BY ALLISON LEVITSKY
Daily Post Staff Writer
Nita Spangler, a conservationist and former journalist at the Redwood City Tribune and Country Almanac, died yesterday (April 18), a day after turning 96.
“More than anything this morning, I am deeply grateful for my mother and proud of her life’s work,” her son Jon Spangler, of Alameda, said in a statement.
“She had a full, active life and accomplished a great deal as a reporter, photographer, historian; a community activist, organizer, and volunteer; a conservationist, a builder, an artist, a wonderful mother and hostess, among many other things.”
Born Nita Reifschneider in Mendocino County in 1923, Spangler grew up hiking, skiing and fishing in Reno, Nev. She also played the tuba, tap-danced and was crowned Miss Nevada. She graduated with a journalism degree from the University of Nevada-Reno, where she was president of the sorority Kappa Alpha Theta.
After graduating in 1944, she took her first job out of college at the Redwood City Tribune, where, along with the City Hall and San Mateo County Superior Court beats, she covered the drafting of the charter of the United Nations at the War Memorial Opera House in San Francisco.
She also wrote a series that led to the formation of the Sequoia Hospital District.
She married the Tribune’s editor
The paper’s editor and publisher, Raymond Spangler, invited her to complete a foursome for a golf game at Stanford Country Club. The two fell in love and got married in 1946.
The Tribune’s nepotism policy meant Spangler had to leave her reporting work as her husband would remain the paper’s publisher until 1969.
Not only was she unable to work for her husband’s paper, but other papers wouldn’t hire her because she was married to the editor of the Tribune.
After her husband retired, Spangler would return to reporting part time for the Country Alamanc in Woodside from 1969 to 1976, covering the Sequoia Union High School District, which was then in the middle of desegregation.
The Tribune merged with the Palo Alto Times in 1979 to become the Peninsula Times-Tribune. The Times-Tribune closed in 1993, four years before Ray Spangler died at 93.
Beverly Morgan, whose father David Schutz hired Spangler at the Tribune, said that Spangler was “hugely” disappointed that she couldn’t work in journalism for most of her career.
“You have this very intelligent, talented woman who can’t work in this chosen field anymore,” Morgan said. “That’s why she got so involved in so many other things.”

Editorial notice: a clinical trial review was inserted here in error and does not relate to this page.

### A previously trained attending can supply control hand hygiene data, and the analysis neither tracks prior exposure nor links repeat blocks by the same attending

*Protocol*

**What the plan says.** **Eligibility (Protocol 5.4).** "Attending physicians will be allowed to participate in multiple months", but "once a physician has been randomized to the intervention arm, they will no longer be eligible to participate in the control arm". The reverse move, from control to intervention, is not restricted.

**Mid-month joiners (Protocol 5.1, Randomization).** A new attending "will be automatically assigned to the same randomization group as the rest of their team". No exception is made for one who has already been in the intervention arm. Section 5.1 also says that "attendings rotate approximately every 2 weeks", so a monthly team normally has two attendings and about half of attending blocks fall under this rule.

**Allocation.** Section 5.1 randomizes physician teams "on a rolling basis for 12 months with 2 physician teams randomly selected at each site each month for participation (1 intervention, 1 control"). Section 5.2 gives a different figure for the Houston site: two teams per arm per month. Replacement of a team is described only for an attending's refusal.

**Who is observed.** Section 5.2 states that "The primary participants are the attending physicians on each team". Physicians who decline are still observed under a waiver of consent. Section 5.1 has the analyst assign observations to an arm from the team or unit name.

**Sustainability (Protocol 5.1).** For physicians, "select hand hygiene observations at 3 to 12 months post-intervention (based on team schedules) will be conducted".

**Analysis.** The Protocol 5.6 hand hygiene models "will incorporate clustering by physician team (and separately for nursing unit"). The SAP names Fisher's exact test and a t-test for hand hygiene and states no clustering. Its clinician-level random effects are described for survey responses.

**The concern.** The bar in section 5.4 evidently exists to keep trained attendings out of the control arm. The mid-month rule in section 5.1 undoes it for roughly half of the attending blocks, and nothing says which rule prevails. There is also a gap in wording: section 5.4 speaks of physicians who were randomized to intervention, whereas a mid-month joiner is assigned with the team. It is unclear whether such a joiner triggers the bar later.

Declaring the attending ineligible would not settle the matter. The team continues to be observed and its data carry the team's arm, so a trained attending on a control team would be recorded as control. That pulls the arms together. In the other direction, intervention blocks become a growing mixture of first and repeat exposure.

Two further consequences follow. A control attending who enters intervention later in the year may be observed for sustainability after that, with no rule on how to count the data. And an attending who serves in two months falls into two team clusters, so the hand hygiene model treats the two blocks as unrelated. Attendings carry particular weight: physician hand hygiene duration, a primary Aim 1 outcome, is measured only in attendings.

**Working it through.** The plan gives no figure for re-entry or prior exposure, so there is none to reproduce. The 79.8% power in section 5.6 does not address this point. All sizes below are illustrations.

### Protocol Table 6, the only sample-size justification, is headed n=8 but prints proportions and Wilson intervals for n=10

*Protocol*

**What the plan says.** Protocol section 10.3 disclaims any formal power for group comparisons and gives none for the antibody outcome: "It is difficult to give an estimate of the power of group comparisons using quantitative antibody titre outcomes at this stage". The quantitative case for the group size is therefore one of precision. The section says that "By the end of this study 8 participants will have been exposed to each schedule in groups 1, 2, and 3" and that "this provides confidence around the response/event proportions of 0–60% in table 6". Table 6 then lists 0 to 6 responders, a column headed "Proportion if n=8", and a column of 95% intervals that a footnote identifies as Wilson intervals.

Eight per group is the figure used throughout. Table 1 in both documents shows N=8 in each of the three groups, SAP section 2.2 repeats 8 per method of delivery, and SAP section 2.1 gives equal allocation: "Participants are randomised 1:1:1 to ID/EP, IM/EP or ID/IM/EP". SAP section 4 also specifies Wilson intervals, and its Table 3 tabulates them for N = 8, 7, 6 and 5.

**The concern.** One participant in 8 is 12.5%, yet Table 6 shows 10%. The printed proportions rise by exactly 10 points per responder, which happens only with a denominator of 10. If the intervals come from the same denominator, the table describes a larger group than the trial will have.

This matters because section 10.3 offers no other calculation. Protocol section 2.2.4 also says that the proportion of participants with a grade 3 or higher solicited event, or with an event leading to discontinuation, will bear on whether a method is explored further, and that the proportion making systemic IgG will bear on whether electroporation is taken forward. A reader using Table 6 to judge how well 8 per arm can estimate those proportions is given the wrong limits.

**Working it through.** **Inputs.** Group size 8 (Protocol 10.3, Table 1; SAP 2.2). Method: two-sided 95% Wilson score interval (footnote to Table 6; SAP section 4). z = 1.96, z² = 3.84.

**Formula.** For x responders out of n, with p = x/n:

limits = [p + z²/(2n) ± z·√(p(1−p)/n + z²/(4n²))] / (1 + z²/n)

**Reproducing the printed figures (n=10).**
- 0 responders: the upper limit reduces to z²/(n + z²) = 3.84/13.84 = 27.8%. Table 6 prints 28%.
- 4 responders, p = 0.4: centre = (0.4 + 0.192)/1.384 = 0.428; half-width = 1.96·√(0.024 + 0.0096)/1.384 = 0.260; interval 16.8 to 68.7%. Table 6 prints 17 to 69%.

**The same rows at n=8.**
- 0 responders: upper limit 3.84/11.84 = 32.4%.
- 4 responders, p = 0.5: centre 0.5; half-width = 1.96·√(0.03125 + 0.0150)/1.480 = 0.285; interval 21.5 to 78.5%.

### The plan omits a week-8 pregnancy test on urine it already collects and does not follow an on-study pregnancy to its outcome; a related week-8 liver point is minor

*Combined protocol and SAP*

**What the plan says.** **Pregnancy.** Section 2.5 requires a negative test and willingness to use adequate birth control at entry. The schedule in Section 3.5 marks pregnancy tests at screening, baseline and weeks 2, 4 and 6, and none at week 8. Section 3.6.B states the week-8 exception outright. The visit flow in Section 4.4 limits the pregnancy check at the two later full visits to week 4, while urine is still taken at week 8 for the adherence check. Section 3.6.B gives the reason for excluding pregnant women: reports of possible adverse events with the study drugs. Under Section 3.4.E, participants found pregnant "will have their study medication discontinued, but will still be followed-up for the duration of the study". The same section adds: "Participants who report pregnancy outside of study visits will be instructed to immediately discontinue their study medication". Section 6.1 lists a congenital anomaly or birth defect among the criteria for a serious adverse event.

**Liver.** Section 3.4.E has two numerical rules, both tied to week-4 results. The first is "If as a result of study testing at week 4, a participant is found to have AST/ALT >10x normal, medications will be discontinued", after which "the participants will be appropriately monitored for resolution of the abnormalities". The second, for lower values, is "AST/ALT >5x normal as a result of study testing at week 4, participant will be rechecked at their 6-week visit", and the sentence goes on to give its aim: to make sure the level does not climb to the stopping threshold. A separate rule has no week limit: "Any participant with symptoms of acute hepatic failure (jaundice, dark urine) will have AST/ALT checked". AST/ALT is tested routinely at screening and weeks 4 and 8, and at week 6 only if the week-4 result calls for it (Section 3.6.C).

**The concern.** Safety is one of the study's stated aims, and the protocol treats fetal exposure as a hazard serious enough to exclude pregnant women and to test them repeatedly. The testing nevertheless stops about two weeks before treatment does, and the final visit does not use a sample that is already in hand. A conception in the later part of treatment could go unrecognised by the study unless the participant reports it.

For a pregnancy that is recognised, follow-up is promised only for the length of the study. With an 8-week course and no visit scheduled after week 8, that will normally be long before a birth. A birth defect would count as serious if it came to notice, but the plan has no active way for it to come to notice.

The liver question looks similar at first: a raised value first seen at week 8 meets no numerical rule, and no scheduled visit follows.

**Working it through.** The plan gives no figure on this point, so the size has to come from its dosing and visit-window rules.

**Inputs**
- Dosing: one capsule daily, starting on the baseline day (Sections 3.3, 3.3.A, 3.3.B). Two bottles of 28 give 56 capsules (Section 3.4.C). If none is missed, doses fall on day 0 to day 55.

In the 1950s the Spanglers built a house on Upland Road in Redwood City and had three children, Jon, Mary and Thor.
A love of history and the outdoors
Nita Spangler introduced them to camping and backpacking, taking them on camping trips at Zephyr Cove on Lake Tahoe with a canvas Army tent and footlockers filled with canned food.
Jon said his mother would continue backpacking until her knees gave out, in her 60s or thereabouts.
Spangler’s love of history and the outdoors led her to become involved in a number of environmental conservation and historical preservation movements on the Peninsula. She was also a member of the Redwood City Citizens Against Racism, a group that organized in the 1960s and 1970s.
Spangler served two terms as president of the San Mateo County Historical Association, starting in the 1960s.
She organized and was the first president of the Portola Expedition Bicentennial Foundation that convinced the San Mateo County Board of Supervisors to acquire 18 acres on Sweeney Ridge.
This involved designating as a national historic landmark the site where, in 1769, Europeans glimpsed San Francisco Bay for the first time. Previous efforts had been turned down twice by the U.S. Department of the Interior.
Spangler also helped get National Register of Historic Places listings for the 19th-century Sanchez Adobe in Pacifica and the Woodside Store, an 1854 wooden structure that was once used as a general store, post office and dental office.
Helped write preservation plan
She was a major participant in writing the historic preservation element of the county’s Coastside General Plan.
Spangler chaired the County Scenic Roads Committee, which secured State Scenic Highway designation for Skyline Boulevard, Highway 1 south of Half Moon Bay and Interstate 280 south of South San Francisco.
In 1982, Spangler joined the Friends of Redwood City to halt the development of Bair Island, leading to the land’s purchase in 1997 by the Peninsula Open Space Trust.
Up until she had a major stroke in 2016, Spangler remained an avid reader. Morgan, who became a close friend of Spangler after retiring in 2013, estimated that she had 6,000 books at home.
Jon Spangler said he was grateful not only for his mother’s accomplishments, but for the love she shared with her family.
“We are deeply grateful for her love, her passion, her work for the environment and on social justice, and the terrific example that she and my father gave us when they rolled back the living room rug after dinner and danced cheek to cheek, ‘just because,’” Jon Spangler wrote.